In this case you are wrong. The Sony captured more details. Look at the blinds and look at the sky for the outdoor images. This is normal because smaller sensors have less dynamic range. In order to capture more details, the Sony had to choose a lower exposure. –  Itai Jan 11 '13 at 17:43

2 Answers 2

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The NEX F3 should be superior to the 1 J1 in low-light due to its larger sensors. Now you say, you see the opposite but have not mentioned how you determine superior.

The F3 has a much larger pixel count than the J1, so if you look at 100% view, it wont look as good as expect per-pixel. However if you display or print to the same size, the F3 would normally come out on top given the same image brightness.

In you example you have one image darker than the other. This of course makes noise stand out more on the darker image since noise appears as a signal-to-noise ratio. This means that the darker the image, the more noise is apparent.

The two icons are see are for Standard color rendition and Adaptive D-Lighting. This is Nikon's equivalent of Sony's Dynamic Range Optimizer (DRO). If you want the best quality, you need to turns this off on both cameras. What they do is boost the dark parts of the image to make them brighter, but this amplifies noise. Depending on which setting, you get different amplification. In my opinion it also makes most images look worse because it reduces contrast.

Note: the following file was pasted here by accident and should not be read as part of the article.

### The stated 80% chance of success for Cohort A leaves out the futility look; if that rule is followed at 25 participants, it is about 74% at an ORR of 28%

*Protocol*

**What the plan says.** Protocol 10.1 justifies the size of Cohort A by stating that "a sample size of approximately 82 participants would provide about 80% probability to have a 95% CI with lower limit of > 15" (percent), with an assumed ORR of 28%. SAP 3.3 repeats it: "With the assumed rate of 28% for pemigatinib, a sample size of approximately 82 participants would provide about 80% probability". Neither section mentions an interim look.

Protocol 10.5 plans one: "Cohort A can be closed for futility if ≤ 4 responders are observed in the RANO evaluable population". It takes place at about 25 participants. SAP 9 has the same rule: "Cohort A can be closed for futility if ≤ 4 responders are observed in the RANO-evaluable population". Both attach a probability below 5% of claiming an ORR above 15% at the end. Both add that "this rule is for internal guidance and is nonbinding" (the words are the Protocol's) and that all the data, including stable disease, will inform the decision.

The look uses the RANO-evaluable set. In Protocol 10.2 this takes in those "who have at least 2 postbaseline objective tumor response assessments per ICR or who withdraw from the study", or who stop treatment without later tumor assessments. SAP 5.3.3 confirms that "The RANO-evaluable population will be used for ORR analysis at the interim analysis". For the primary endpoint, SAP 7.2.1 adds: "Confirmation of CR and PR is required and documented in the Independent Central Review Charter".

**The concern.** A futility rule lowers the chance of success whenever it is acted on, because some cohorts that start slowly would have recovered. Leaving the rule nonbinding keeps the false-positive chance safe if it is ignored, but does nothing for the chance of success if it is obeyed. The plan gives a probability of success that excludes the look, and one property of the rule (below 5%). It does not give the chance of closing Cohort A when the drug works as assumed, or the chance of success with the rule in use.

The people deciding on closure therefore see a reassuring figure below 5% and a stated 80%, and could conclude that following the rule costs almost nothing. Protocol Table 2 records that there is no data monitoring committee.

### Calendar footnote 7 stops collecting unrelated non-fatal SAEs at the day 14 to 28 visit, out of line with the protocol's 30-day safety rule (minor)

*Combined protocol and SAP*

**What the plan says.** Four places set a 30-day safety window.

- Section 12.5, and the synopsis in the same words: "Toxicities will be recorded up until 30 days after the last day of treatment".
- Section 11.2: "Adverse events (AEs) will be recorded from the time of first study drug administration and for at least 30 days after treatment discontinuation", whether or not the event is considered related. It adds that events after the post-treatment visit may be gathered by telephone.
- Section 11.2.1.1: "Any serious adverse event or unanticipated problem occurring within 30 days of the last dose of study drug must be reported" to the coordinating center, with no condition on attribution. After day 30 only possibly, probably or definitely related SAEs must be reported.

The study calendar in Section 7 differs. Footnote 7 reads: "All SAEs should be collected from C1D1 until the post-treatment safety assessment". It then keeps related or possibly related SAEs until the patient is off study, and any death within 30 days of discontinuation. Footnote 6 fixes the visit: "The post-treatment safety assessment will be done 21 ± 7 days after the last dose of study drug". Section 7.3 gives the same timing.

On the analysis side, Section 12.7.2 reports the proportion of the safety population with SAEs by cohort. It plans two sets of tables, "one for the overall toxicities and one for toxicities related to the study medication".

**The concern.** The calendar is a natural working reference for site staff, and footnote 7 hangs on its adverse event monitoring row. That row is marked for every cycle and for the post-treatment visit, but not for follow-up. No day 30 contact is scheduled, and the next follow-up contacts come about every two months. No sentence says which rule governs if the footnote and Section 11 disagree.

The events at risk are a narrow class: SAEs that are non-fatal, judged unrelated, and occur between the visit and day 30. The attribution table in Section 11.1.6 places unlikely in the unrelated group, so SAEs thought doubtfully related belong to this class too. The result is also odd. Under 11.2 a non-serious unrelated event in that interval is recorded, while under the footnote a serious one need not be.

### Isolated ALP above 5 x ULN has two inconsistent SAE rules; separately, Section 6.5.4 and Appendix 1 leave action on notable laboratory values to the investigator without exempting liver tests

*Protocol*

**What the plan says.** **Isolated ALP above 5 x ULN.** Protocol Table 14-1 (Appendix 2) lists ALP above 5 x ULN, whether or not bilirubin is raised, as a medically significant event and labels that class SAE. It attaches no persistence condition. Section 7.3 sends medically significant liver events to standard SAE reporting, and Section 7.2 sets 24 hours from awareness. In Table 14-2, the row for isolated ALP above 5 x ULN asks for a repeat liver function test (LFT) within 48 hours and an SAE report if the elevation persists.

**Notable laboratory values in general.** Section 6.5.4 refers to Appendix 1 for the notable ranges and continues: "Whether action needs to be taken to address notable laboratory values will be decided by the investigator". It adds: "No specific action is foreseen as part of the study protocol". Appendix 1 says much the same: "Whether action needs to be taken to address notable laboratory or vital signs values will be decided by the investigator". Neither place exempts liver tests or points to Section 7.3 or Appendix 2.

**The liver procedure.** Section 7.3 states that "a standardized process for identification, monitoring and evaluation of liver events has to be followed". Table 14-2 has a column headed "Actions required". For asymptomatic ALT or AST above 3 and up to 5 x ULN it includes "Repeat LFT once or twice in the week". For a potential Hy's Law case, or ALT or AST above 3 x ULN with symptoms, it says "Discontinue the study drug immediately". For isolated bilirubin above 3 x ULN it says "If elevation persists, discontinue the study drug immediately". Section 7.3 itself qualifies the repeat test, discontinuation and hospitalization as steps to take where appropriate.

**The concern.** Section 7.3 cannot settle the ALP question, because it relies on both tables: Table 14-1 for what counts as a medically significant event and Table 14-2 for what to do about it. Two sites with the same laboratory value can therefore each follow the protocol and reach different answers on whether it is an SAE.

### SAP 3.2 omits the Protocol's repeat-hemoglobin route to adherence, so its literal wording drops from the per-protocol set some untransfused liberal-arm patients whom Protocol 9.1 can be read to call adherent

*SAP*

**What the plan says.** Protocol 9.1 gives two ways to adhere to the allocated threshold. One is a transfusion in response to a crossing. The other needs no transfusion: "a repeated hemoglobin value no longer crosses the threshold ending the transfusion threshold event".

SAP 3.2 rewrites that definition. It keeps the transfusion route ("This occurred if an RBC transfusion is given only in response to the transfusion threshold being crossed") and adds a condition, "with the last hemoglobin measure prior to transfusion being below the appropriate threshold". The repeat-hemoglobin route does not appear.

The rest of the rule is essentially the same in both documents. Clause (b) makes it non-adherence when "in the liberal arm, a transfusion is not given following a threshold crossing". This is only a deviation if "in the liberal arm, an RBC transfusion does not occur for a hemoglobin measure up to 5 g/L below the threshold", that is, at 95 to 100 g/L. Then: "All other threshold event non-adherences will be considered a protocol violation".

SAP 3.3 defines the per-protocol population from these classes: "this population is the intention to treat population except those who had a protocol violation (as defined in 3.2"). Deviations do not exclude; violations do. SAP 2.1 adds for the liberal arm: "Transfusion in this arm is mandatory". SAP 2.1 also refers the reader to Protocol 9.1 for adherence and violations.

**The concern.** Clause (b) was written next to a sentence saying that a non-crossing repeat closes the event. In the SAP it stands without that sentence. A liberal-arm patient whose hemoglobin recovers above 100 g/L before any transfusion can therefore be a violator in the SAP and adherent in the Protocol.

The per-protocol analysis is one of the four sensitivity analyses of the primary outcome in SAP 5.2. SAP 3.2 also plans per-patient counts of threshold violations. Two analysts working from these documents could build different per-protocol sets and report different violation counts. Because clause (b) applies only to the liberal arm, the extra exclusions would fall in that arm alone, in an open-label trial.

Of course letting more light in improves the image quality of any camera and so shooting with a larger aperture is better if that gives you the shot you need. If on one camera you can afford a lens with a brighter aperture that will influence your perception of results.

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no matter what i try, I cannot make the sony camera produce the kind of brightness nikon did. I turned off the DRO setting you mentioned. –  user133466 Jan 11 '13 at 16:58
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@user133466 In your example, the Sony metered the scene better and avoided blowing out the highlights in the blinds the way the J1 did. You can easily force it to do that by adding +1 (or a little less) of Exposure-Compensation. The whole image will be brighter. –  Itai Jan 11 '13 at 17:11

Your test is far from scientific, but given that you mention being a beginner and are able to get better results with the nikon...i'd forget theory and go for practical results.

Metering is bound to be different in both cameras, and get slightly different results. This explains your different exposures. For an accurate test, all exposure values should be equal, and in-camera software corrections should be turned off.

But that would not get you a correct assessment of what you can do with the camera. Why don't you try both cameras in several different common situations, and go from there?

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I just noticed that dpreview's conclusions on the NEX F3 note a preference for a darker exposure in the automatic program of that camera (the review inaccurately calls that "underexposure"). –  mattdm Jan 21 '13 at 7:54